OpinionIran in the World PressCamp Ashraf refugees from Iran deserve asylum in U.S.

Camp Ashraf refugees from Iran deserve asylum in U.S.

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 Albuquerque Journal: On Sept. 1st of this year, 52 residents of Camp Ashraf were murdered by Iraqi forces. Many of those who were murdered were in the midst of seeking medical attention and were handcuffed and shot in the head.

 

Albuquerque Journal

By Saeed Shams / Albuquerque resident 

On Sept. 1st of this year, 52 residents of Camp Ashraf were murdered by Iraqi forces. Many of those who were murdered were in the midst of seeking medical attention and were handcuffed and shot in the head.

Seven residents, refugees from Iran, were taken hostage by the Iraqis. Among these hostages were six women. The hostages remain in Iraq, according to reports from Amnesty International, being housed in the center of Baghdad at an unofficial detention center.

While the Iraqi government continues to deny responsibility for this attack and claims no knowledge of the whereabouts of the hostages, evidence clearly proves otherwise.

Hundreds of people are on hunger strike around the world due to the atrocious attacks on Camp Ashraf, also known as Camp New Iraq. At Camp Liberty, where many of the Ashraf residents were relocated – as well as in Washington, D.C., Berlin, Geneva, London, Melbourne, Ottawa, Rome and Stockholm – people are protesting the lack of action by the international community after the attacks on Camp Ashraf.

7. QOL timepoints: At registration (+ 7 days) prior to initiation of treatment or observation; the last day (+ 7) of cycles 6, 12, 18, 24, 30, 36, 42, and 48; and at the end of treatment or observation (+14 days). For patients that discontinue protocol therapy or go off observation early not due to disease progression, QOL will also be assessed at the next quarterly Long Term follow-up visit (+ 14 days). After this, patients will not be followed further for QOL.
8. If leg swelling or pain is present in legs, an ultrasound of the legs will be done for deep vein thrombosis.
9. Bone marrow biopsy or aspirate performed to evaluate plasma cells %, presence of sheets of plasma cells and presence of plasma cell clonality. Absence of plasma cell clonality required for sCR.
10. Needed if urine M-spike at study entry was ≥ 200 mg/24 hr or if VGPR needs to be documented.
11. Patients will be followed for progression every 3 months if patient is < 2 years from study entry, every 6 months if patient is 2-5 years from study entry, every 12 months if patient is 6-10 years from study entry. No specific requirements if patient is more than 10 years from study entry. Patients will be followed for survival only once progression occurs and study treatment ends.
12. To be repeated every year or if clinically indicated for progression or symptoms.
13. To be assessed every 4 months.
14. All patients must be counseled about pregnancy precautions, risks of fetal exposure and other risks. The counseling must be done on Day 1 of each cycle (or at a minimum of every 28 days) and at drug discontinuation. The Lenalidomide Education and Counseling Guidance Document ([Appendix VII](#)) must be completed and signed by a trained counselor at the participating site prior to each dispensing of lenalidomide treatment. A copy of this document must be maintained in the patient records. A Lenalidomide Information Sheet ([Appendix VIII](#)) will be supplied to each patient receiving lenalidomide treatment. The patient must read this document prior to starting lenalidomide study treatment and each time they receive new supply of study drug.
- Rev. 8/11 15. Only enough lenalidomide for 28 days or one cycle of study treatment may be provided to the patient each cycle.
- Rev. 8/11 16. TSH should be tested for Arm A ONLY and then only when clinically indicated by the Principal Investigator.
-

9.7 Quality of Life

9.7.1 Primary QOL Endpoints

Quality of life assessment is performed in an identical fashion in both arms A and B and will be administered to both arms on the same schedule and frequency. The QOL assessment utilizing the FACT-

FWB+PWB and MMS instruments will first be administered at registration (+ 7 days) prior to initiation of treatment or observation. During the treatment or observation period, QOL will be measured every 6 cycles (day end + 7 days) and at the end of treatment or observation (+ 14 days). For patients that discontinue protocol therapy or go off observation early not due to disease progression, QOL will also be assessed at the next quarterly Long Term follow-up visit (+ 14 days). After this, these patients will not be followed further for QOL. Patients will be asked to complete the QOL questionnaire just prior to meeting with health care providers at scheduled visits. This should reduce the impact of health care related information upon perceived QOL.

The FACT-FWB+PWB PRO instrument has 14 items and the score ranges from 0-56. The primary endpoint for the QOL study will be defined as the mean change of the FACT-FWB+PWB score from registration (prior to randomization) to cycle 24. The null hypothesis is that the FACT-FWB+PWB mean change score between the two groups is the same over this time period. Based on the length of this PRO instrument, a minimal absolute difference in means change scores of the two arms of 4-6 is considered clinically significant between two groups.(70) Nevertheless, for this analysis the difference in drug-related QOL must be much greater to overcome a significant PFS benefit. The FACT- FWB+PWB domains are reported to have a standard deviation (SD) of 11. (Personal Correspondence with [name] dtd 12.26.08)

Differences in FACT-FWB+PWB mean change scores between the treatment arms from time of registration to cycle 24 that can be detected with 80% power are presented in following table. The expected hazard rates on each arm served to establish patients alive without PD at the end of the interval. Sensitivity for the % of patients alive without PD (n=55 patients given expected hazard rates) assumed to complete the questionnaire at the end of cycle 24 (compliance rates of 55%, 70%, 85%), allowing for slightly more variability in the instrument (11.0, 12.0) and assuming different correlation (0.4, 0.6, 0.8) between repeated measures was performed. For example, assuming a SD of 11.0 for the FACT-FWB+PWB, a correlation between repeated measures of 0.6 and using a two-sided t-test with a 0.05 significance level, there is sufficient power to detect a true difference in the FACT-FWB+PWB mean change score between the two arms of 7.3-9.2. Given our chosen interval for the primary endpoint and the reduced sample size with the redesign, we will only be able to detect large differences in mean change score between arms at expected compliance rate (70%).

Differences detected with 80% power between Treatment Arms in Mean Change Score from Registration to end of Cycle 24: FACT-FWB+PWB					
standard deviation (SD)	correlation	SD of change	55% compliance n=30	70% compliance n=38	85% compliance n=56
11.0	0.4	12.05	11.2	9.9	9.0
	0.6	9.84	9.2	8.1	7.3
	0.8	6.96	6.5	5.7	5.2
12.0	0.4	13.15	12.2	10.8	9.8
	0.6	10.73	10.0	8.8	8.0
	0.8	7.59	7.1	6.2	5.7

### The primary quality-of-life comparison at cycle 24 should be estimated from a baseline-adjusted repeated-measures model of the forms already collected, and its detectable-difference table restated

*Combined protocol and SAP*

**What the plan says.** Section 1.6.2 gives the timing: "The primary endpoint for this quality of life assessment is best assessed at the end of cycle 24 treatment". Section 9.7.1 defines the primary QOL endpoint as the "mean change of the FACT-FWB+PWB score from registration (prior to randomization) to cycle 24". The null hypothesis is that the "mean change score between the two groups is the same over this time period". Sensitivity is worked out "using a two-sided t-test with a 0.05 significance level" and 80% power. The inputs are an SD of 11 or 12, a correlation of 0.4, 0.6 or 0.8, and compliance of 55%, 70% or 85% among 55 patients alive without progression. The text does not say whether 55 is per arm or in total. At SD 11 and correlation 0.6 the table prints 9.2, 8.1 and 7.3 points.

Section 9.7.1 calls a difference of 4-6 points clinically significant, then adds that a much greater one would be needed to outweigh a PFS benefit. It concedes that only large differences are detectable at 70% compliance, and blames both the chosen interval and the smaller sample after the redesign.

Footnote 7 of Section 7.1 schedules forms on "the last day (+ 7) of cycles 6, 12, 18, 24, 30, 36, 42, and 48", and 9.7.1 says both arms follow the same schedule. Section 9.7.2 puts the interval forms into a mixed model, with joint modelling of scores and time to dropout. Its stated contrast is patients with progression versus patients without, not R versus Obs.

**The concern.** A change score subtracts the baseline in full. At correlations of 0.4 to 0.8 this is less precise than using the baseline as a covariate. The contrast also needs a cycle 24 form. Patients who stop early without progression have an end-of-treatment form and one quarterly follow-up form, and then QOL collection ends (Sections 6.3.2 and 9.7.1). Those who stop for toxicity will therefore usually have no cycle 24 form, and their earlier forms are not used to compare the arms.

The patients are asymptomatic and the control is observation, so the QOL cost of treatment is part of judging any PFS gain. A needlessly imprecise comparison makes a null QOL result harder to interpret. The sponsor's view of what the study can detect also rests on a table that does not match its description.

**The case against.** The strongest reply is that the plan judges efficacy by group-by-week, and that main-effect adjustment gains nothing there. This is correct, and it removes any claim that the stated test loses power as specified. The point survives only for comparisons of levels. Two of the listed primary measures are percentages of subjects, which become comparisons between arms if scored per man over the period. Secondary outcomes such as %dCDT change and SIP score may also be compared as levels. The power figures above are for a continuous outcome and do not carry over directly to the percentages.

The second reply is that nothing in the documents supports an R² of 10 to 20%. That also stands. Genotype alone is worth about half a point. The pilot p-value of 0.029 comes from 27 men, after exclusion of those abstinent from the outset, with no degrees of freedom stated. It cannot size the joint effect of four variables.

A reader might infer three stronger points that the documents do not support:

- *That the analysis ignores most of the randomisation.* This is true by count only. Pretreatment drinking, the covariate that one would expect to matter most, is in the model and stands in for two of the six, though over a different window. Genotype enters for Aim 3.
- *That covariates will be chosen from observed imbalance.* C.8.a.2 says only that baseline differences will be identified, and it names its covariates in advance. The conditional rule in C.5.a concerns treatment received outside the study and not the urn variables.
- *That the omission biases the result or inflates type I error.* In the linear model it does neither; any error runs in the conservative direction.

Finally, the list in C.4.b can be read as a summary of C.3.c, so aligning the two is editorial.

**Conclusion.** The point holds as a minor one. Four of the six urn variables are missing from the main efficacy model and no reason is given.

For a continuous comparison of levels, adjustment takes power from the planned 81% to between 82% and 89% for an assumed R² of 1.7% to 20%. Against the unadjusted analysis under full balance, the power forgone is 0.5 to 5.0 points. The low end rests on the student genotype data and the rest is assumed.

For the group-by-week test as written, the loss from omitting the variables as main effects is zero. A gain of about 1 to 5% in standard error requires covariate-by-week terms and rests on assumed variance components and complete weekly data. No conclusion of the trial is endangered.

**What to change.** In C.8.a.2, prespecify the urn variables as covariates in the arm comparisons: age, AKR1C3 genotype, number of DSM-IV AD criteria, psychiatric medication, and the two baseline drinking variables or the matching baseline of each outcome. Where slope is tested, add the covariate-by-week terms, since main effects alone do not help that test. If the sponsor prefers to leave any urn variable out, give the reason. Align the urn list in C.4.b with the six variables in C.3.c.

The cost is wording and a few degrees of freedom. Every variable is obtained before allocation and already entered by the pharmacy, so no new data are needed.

They have collectively stated that the hunger strikes will continue until the hostages have been released.

The United Nations Refugee Agency is calling upon the world to help in the relocation of the former residents of Camp Ashraf. The safety of the residents of Camp Liberty remains in imminent danger unless they are relocated out of Iraq.

The residents of Camp Liberty are all members of the People’s Mojahedin Organization of Iran, a group vehemently opposed to the fanatical regime of Tehran clerics. Because of the involvement of Iraqi government and the Iraqi military forces, the 3,000-plus residents of Camp Liberty are living with the daily threat of being murdered at the hands of government loyal to the regime in Tehran.

In a recent release, the United Nations Refugee Agency and the United Nations Assistance Mission in Iraq called upon “the government of Iraq to take all possible measures to ensure the safety of the residents.”

Both agencies remain gravely concerned about the fate of seven missing individuals who disappeared on Sept. 1 and call on the authorities to locate them, ensure their wellbeing and safeguard them against any forcible return to Iran.

If the prime minister of Iraq, Nouri al-Maliki, is to prove that he is not a pawn of the Tehran regime, he must heed the call of the UN agencies to release the seven hostages and assure the safety of the Camp Liberty residents until they can be relocated to another country.

Amnesty International has also called upon Iraq to immediately release the seven hostages “unless they are charged with an internationally recognizable criminal offense.” They also brought up the fact that international law prohibits Iraq from forcibly returning “anyone to a country where they would be at risk of serious human rights violations, including torture.”

The great fear is that these seven hostages will be handed over to Iran where they assuredly await countless hours of torture followed by an inhumane death.

Recently John R. Bolton, the U.S. ambassador to the United Nations under President George W. Bush, called the situation “an embarrassment” for the United States and “a stain on the reputation of the U.S.” He publicly called upon Congress to grant political asylum to the refugees so they can get “out of the death trap they are in.”

The U.S. must honor their commitment to these refugees and provide an example for the rest of the world with the offer of asylum to residents of Camp Liberty.

By not doing so, they are essentially signing death notices of an untold number of these innocent refugees at the hands of the Iraqi forces.

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